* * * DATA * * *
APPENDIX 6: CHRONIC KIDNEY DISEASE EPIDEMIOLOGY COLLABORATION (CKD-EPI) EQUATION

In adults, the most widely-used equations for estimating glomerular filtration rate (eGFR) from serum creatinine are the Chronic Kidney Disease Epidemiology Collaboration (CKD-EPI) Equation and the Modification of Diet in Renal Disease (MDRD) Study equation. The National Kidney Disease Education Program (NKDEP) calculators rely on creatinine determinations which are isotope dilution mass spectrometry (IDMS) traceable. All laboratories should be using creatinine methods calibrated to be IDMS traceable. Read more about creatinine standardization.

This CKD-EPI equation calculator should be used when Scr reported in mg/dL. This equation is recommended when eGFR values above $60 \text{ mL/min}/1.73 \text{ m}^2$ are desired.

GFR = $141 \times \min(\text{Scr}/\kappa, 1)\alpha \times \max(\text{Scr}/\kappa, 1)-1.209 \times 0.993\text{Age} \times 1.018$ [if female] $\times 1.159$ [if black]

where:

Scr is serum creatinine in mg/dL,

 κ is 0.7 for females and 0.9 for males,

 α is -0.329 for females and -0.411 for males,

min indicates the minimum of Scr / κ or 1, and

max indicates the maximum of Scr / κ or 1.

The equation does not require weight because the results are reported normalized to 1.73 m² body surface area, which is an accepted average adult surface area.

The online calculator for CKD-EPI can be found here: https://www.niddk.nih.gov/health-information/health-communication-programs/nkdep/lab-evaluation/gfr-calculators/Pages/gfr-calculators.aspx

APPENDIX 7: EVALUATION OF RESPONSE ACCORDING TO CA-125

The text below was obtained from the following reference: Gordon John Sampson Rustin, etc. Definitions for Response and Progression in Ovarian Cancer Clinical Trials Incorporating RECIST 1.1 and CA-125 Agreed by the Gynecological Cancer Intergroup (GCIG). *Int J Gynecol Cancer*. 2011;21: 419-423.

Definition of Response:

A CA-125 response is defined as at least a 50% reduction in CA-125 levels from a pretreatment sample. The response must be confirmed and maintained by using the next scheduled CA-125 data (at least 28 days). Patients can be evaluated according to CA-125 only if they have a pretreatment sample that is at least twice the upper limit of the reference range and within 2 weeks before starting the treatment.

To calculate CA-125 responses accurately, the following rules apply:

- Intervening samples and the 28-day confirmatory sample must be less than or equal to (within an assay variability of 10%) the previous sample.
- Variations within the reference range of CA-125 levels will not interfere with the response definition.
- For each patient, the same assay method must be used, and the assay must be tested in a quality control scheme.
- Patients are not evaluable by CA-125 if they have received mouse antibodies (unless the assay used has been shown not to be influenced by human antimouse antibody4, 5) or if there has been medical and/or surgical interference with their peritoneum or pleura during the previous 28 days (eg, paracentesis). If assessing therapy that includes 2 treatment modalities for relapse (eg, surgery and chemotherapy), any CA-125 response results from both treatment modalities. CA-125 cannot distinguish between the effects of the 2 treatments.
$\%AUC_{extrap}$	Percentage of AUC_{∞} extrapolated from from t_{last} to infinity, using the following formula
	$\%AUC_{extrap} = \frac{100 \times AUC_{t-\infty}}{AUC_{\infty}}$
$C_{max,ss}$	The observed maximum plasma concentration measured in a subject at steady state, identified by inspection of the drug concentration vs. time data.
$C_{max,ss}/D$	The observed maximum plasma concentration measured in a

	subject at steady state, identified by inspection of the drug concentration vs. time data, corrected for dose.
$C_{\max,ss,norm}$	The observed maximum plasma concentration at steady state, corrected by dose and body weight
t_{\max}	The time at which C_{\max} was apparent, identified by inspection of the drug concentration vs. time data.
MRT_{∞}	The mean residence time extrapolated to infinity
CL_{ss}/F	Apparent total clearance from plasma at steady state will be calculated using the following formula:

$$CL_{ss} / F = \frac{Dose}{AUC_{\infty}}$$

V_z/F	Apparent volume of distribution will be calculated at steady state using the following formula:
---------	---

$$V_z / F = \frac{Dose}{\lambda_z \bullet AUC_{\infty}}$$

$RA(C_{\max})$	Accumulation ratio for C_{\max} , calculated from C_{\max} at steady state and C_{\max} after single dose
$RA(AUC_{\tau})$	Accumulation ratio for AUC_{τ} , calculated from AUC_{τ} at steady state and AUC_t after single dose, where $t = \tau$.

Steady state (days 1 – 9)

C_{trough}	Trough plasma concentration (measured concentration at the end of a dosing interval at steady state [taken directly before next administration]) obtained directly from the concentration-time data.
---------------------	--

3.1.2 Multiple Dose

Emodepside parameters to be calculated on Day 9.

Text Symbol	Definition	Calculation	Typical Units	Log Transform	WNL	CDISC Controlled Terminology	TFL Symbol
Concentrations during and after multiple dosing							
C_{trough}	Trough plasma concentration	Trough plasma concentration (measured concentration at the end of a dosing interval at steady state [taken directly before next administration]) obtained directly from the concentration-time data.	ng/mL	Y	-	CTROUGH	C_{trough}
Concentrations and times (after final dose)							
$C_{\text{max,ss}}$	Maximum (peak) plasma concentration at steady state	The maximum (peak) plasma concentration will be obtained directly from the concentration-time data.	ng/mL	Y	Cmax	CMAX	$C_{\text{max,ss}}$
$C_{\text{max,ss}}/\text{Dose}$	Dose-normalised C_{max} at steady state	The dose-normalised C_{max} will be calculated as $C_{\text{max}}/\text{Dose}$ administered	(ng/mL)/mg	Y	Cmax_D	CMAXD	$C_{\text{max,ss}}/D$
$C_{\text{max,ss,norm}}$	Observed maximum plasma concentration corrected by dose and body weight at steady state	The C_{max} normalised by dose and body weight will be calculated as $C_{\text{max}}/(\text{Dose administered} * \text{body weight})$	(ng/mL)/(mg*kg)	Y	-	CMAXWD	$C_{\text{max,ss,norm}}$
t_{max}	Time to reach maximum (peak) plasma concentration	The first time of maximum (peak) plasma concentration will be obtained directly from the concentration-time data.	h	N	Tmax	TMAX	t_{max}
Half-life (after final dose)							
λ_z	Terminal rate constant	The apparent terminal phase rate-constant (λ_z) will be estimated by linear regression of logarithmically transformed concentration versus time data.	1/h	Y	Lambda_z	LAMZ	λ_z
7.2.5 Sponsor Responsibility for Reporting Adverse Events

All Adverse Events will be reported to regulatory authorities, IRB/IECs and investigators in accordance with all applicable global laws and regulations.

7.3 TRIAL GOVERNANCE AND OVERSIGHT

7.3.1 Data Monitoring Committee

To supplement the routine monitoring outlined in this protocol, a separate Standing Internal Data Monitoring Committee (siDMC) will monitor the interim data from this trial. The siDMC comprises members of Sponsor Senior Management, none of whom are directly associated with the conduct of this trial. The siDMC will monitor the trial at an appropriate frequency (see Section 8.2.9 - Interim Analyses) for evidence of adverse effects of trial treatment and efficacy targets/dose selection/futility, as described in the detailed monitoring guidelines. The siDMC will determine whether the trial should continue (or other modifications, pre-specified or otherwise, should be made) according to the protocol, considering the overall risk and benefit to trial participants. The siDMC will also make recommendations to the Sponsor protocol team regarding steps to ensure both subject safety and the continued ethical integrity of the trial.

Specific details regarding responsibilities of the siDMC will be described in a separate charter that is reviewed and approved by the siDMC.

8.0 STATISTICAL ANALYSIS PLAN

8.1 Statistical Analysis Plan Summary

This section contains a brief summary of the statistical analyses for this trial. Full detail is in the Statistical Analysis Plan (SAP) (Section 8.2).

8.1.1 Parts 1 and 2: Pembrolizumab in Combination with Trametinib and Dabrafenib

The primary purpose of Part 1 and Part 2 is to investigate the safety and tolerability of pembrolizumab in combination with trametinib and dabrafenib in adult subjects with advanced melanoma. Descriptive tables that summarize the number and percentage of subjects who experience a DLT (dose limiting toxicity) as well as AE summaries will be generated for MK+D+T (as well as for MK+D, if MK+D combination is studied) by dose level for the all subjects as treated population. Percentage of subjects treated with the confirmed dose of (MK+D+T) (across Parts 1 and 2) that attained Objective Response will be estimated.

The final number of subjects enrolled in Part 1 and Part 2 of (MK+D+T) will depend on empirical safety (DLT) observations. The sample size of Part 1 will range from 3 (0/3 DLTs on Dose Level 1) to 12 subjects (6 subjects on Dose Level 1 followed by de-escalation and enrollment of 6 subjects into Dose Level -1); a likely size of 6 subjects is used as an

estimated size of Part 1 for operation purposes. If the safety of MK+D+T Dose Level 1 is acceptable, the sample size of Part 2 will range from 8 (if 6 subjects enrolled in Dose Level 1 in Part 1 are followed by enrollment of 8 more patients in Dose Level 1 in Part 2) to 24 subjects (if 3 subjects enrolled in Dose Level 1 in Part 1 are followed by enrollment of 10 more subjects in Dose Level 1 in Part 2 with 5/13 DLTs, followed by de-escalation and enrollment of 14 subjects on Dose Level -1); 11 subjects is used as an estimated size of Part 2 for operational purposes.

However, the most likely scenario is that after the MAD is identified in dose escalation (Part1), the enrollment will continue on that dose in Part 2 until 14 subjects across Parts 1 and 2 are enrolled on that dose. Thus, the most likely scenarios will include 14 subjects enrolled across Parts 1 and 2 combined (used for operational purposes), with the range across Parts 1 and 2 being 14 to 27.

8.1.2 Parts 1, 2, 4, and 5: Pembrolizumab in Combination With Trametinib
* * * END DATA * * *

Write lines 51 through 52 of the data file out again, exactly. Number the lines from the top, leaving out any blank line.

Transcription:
λ_z	Terminal rate constant	The apparent terminal phase rate-constant (λ_z) will be estimated by linear regression of logarithmically transformed concentration versus time data.	1/h	Y	Lambda_z	LAMZ	λ_z
7.2.5 Sponsor Responsibility for Reporting Adverse Events